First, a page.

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April 13, 2010

Law School Rankings and Faculty Diversity

Dean Vikram David AmarKevin Johnson (the first Latino dean in the history of University of California law schools) and Associate Dean Vik Amar (among the few Asian-Americans to have held that position in the University of California) offer a cogent argument for the inclusion of faculty diversity in assessing law school quality.

A diverse faculty, including women and racial minorities, better reflects the demographic shift that our country is experiencing. Imagine how meaningful it is for a young woman right out of college to see a first year professor teaching her contracts or torts. Imagine how heartening it is for a Latino student to see a Latino Dean of her law school.  Johnson and Amar also argue that a diverse faculty will likely to have a more diverse set of scholarly interests--and advance scholarship in new directions.

Anupam Chander

April 13, 2010 in Teaching -- research | Permalink


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The sole valid measure of the law school education is the yearly earnings of its graduates. That is the value placed on the quality of the legal services of the graduates, by the public. If someone wants to compete with the current rankings, publish the average wage of the graduates. That would also allow future applicants to calculate their return on tuition investment.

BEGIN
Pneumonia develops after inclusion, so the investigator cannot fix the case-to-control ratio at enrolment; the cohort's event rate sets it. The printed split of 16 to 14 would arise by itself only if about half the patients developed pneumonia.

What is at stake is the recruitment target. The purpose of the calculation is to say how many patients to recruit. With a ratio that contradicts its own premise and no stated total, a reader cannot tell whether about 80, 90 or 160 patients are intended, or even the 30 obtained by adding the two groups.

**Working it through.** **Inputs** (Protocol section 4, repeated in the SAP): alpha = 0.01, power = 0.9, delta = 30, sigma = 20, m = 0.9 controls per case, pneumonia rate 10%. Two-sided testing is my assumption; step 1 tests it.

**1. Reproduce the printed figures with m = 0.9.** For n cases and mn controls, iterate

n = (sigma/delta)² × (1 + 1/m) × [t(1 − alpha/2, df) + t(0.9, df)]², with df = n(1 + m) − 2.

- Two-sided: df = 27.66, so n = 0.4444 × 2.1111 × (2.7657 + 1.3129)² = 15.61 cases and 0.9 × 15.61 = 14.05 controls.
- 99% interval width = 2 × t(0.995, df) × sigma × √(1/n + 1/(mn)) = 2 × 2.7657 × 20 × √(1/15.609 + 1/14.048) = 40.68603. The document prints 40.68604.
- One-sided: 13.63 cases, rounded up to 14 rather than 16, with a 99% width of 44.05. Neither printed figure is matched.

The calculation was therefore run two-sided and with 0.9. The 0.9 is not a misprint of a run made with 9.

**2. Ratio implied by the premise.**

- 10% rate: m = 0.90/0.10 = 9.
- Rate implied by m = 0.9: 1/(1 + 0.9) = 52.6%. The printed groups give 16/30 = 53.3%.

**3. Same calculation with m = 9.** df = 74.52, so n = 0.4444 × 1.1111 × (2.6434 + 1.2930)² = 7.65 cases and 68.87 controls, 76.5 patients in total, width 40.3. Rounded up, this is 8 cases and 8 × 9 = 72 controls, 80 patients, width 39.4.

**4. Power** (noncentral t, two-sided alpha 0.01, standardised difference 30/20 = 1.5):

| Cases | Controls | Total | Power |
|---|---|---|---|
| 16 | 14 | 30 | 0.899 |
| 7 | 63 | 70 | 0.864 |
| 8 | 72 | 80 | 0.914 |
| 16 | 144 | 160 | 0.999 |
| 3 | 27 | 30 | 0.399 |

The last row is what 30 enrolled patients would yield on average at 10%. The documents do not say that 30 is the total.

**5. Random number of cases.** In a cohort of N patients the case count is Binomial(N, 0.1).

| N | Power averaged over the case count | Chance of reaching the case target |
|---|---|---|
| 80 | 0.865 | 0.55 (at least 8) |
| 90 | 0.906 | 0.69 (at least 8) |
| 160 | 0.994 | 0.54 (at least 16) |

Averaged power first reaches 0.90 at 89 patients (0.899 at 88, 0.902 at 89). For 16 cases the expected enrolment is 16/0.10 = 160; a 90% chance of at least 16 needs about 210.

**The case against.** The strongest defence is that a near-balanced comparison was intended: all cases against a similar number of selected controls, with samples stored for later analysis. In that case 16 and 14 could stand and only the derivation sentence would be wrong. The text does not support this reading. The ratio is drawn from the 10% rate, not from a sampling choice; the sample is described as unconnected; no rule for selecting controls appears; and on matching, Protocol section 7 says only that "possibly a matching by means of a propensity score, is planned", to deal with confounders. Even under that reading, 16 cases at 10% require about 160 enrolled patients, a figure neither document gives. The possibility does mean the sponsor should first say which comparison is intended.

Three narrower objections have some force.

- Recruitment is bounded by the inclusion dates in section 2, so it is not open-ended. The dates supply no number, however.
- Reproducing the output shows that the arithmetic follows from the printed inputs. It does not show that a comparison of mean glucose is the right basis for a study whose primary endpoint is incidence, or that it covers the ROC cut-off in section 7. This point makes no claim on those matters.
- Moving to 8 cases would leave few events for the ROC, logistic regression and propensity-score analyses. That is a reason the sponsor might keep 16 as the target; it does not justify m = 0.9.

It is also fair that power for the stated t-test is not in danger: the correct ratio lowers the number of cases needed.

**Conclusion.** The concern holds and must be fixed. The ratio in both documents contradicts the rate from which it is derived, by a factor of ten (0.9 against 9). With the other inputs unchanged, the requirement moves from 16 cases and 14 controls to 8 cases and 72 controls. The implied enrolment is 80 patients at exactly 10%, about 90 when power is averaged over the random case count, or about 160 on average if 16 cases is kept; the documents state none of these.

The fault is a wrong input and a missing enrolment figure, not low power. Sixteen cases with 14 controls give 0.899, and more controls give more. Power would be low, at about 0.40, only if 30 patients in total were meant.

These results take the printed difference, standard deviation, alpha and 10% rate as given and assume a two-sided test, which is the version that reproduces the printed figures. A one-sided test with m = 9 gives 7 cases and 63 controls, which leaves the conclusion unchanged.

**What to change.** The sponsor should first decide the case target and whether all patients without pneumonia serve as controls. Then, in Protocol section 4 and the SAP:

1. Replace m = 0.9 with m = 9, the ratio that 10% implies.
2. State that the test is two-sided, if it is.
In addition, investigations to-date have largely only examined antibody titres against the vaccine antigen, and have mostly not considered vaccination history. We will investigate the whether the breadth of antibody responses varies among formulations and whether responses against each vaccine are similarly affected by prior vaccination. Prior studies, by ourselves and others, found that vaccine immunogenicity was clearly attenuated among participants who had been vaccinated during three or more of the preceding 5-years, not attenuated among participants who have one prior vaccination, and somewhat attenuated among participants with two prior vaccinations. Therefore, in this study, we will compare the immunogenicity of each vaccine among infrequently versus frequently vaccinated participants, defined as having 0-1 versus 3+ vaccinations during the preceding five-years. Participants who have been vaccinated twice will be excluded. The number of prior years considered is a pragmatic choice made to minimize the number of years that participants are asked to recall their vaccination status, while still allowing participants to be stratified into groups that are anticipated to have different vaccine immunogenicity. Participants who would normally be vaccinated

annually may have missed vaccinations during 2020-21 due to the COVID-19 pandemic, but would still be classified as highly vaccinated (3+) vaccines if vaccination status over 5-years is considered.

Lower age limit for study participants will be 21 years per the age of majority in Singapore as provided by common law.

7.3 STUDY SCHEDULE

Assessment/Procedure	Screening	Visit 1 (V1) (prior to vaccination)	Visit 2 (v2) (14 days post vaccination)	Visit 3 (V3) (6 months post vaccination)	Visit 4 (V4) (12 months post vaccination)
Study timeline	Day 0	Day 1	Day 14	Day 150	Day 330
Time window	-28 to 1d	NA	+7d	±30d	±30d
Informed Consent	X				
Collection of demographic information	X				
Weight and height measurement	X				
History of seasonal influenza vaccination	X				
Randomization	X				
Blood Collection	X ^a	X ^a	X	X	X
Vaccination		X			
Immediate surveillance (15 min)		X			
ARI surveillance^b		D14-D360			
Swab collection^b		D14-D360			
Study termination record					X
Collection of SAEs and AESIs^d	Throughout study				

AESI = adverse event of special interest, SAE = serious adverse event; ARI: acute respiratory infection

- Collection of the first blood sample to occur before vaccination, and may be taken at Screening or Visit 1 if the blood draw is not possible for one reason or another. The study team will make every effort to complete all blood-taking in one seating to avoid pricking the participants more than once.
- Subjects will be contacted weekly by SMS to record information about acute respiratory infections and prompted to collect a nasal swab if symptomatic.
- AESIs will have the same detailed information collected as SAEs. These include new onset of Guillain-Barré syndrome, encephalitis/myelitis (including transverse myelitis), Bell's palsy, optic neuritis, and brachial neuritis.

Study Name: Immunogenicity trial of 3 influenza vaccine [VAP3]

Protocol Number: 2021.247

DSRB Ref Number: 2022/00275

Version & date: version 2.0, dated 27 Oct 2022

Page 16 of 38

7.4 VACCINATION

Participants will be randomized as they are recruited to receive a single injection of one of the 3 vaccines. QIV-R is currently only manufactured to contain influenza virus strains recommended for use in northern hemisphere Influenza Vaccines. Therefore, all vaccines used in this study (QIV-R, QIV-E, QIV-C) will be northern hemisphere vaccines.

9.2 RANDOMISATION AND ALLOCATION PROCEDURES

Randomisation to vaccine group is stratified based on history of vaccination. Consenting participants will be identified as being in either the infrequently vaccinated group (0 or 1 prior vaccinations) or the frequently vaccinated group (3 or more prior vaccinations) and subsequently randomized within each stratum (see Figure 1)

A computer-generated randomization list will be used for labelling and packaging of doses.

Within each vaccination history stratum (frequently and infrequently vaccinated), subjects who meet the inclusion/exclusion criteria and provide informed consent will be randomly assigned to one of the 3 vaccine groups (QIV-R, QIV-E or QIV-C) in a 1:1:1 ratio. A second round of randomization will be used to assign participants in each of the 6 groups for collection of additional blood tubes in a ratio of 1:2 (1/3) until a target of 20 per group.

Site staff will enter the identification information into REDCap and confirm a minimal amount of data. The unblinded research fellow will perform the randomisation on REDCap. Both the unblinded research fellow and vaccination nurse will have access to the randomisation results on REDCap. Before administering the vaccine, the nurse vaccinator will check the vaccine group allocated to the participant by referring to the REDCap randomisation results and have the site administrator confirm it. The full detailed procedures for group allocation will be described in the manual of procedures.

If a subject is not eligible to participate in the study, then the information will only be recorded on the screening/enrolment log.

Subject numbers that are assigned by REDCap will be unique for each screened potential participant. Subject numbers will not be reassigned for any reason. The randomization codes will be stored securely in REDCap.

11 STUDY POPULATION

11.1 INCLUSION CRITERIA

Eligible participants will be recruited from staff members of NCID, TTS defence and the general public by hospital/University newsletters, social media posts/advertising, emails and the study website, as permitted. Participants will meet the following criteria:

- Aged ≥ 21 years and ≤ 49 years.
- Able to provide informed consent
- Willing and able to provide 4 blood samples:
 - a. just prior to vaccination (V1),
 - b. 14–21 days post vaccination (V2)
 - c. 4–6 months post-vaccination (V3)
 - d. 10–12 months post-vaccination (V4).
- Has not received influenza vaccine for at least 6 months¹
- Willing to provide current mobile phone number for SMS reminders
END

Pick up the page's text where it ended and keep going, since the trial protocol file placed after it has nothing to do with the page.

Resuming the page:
Posted by: Supremacy Claus | Apr 14, 2010 6:55:05 AM

Supremacy Clause - while that may be the sole valid measure for you, it is certainly not the sole valid measure for all. Law graduates routinely forego higher wages for quality of life - public interest, small firm, sole practice, academia, etc. I did, and so many do that public interest jobs are incredibly hard to get.

What law schools do is prepare students to pursue whatever career they might choose - usually being a lawyer, but not even that always. Thus, there are many other considerations, including diversity, when considering law school quality.

Posted by: Michael Risch | Apr 17, 2010 8:36:35 AM

Michael: Perhaps, you know the data. I see public interest jobs as equivalent to medical internships and residency, where one takes control of real world problems, but still has some support, mentoring, and supervision. Say, it takes 5 years to really learn a subject, and about 10 years to excel at it, what is the average duration of the public interest job for the new law grad? If the average person, including females, comes face to face with the financial needs to maintain a middle class family, the incentive to go for the money grows with age and family formation.

The salary is the value placed on the work by the public. One may live on $10,000 a year, and quite well, if one has a goal and passion for it. The public in the form of the law student tolerates the self-absorption of the faculty with narrow, useless law subjects because the teacher emerges more learned. Eventually, the lawyer will have to provide value to the public.

There is one exception. Rent seeking. It is the opposite of profit seeking. In profit seeking, one adds value to a product or service, and both sides are happy. In rent seeking, the taxpayer is forced, at the point of a gun, to subsidize an entity, and gets nothing back. It is accepted that this is a form of armed robbery. You are not referring to useless government make work, with inferior performers hired for partisan, political purposes. I assume.

Posted by: Supremacy Claus | Apr 17, 2010 5:31:45 PM